2 Sold. 'Foot, we are lost !- they are upon us. Help to unbind me, sir, and I'll undo you ; Vitry. Ha! upon us ?

My life for yours, no worse thief than myself Make the least noise, 'tis thy parting gasp! Meets you again this night. s Sold. Which way shall we make, sir?

Prot. Reach me thy hands! Vitry. Every man his own!

Vitry. Here, sir, here; I could beat my brains Do you hear only bind me before you go, and

out, when

That could not think of boots, The company's past, make to this place again : Boots, sir, wide-topt boots; I shall love them This carvel should have better lading in him,

The better whilst I live. But are you sure You are slow; why do you not tie harder ? Your jewels are here, sir ? 1 Suld. You are sure enough,

Prot. Sure, say'st thou ? ha, ha, ha! I warrant you, sir.

Vitry. So ho, illo ho! Vitry. Darkness befriend you! away!

Sold. (Within.) Here, captain, here. (Exe. Sold.

Prot. 'Foot, what do you mean, sir?
Prot. What tyrants have I met with ! they
leave me

Enter Soldiers.
Alone in the dark, yet would not have me cry.
I shall grow wond'rous melancholy,

Vitry. A trick to boot, say you?

gave them

ing here

but age,

Here, you dull slaves, purchase, purchase !

Baw. Armies of those we call physicians ; The soul of the rock, diamonds, sparkling dia- Some with clisters, some with lettice-caps, monds !

Some posset-drinks, some pills ; twenty consultProt. I'm betray'd, lost, past recovery lost ! As you are men

About a drench, as many here to blood him ; Vitry. Nay, rook, since you'll be prating, Then comes a don of Spain, and he prescribes We'll share your carrion with you. Have you More cooling opium than would kill a Turk, Any other conveyance now, sir ?

Or quench a whore i' the Dog-days; after him i Sold, 'Foot, here are letters,

A wise Italian, and he cries, Tie unto him Epistles, familiar epistles: We'll see

A woman of fourscore, whose bones are marble, What treasure is in them. They are seald sure. Whose blood snow-water, not so much heat about Prot. Gentlemen!

her As you are gentlemen, spare my letters, and take As may conceive a prayer! after him, all

An English doctor, with a bunch of pot-herbs, Willingly, all! I'll give you a release,

And he cries out éndive and suckery, A general release, and meet you here

With a few mallow roots and butter-milk ! To-morrow with as much more.

And talks of oil made of a churchman's charity; Vitry. Nay, since

Yet still he wakes. You have your tricks, and your conveyances, 1 Cour. But your good honour We will not leave a wrinkle of you unsearch’d. Has a prayer in store, if all should fail ? Prot. Hark! there comes company; you will Baw. I could have pray'd, and handsomely,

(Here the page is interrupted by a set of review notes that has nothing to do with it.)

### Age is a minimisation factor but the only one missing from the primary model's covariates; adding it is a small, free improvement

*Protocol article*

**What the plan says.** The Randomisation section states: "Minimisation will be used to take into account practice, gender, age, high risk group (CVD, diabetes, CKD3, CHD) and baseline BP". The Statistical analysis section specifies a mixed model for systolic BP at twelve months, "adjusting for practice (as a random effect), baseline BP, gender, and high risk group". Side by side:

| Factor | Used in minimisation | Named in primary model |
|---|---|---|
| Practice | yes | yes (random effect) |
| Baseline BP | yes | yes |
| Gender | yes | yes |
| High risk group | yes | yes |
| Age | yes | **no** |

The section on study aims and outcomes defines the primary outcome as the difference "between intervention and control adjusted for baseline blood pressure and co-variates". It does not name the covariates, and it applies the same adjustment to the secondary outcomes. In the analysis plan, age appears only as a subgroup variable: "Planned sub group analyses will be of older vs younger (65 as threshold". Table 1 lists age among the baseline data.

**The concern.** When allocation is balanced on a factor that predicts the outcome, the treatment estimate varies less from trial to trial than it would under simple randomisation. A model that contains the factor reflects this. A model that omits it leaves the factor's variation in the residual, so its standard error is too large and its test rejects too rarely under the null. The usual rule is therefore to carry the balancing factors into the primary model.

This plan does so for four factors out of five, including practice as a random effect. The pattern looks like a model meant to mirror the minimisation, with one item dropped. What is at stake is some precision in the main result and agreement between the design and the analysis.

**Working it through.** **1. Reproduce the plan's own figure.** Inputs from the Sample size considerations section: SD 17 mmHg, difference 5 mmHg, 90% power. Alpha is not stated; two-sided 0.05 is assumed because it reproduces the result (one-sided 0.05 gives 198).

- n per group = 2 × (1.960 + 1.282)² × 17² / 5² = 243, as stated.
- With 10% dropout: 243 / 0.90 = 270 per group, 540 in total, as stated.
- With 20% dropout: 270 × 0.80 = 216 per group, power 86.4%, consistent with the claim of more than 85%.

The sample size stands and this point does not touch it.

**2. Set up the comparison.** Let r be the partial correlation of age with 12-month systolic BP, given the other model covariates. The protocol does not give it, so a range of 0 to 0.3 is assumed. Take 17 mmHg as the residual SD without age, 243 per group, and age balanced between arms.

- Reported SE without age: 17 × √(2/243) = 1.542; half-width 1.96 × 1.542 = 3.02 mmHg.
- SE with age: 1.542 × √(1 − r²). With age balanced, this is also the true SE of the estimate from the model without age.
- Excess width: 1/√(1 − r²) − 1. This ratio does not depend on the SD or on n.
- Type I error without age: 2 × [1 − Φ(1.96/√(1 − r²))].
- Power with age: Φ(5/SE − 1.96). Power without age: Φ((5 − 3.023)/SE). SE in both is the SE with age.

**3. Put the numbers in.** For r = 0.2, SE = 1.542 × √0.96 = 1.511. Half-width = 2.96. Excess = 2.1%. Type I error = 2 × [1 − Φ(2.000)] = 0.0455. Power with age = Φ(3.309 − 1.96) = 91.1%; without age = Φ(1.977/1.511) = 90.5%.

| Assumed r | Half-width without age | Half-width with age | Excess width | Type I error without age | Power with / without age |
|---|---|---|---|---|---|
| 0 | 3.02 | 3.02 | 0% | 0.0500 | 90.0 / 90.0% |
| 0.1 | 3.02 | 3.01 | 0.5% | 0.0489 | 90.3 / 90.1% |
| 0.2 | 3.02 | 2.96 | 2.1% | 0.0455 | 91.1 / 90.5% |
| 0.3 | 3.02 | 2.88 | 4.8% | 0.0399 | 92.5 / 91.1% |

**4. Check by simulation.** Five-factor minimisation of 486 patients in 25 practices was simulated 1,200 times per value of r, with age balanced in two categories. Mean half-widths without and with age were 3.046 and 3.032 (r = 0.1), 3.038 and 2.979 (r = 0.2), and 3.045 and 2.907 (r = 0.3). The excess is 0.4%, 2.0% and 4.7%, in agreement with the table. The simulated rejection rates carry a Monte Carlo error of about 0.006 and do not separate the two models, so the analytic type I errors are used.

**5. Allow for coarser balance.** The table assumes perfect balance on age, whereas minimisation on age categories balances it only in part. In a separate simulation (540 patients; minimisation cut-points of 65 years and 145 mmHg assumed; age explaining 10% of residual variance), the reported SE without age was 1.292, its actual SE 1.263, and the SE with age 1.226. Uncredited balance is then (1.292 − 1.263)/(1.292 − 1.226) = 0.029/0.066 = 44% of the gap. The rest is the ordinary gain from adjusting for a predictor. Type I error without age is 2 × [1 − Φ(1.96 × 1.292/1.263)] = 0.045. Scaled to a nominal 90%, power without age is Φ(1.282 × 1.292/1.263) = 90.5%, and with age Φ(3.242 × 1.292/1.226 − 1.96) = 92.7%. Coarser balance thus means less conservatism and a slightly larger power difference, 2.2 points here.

be betray'd. As you

love your safeties, beat out my brains ; And an ill memoryI shall betray you else.

3 Cour. Has spoild your primmer. Vitry. Treason,

Baw. Yet if there be a man of faith i'the Unheard of treason! monstrous, monstrous vil.

lainies !

And can pray for a pension-
Prot. I confess myself a traitor; shew yourselves
Good subjects, and hang me up for't.

Enter THIERRY on a bed, with Doctors and 1 Sold. If it be

Attendants. Treason, the discovery will get our pardon, 2 Cour. Here's the king, sir; Captain.

And those that will


pay. Vitry. 'Would we were all lost, hang'd,

Buw. Then pray for me too. Quarter'd, to save this one, one innocent prince ! 1 Doctor. How does your grace now feel yourThierry's poison’d, by his mother poison'd !

self? The mistress to this stallion !

Thi. What's that? Who, by that poison, ne'er shall sleep again! 1 Doctor. Nothing at all, sir, but your fancy, 2 Sold. 'Foot, let us mince him by piece-meal, Thi. Tell me, 'till he

Can ever these eyes more, shut up in slumbers, Eat himself up.

Assure my soul there is sleep? is there night 3 Sold. Let us dig out his heart

And rest for human labours ? do not you With needles, and half broil him, like a mussel! And all the world, as I do, out-stare Time, Prot. Such another and I prevent you, my And live, like funeral lamps, never extinguish'd ? blood's

Is there a grave? (and do not flatter me, Settled already;

Nor fear to tell me truth) and in that grave Vitry. Here's that shall remove it!

Is there a hope I shall sleep? can I die? Toad, viper! Drag him unto Martell !

Are not my miseries immortal ? Oh,
Unnatural parricide! cruel, bloody woman! The happiness of him that drinks his water,

Omnes. On, you dog-fish, leech, caterpillar ! After his weary day, and sleeps for ever!
Vitry. A longer sight of him will make my rage Why do you crucify me thus with faces,

And gaping strangely upon one another?
Pity, and with his sudden end prevent

When shall I rest?
Revenge and torture! wicked, wicked Brunhalt! 2 Doctor. Oh, sir, be patient !

[Exeunt. Thi. Am I not patient? have I not endur'd Enter BAWDBER and three Courtiers.

More than a mangy dog, among your doses?

Am I not now your patient? Ye can make 1 Cour. Not sleep at all? no means ?

Unwholsome fools sleep for a guarded footcloth2 Cour. No art can do it.

Whores for a hot sin-offering ; yet I must crave, Bau, I will assure you, he can sleep no more That feed ye, and protect ye, and proclaim ye. Than a hooded hawk; a centinel to him, Because my power is far above your searching, Or one of the city constables, are tops.

Are my diseases so? can ye cure none, 3 Cour. How came he so;

But those of equal ignorance ? Dare ye kill me? Baw. They are too wise that dare know; | Doctor. We do beseech your grace be more Sornething's amiss; Heav'n help all !

reclaim'd! : Cour. What cure has he?

This talk doth but distemper you.


[ocr errors]
« НазадПродовжити »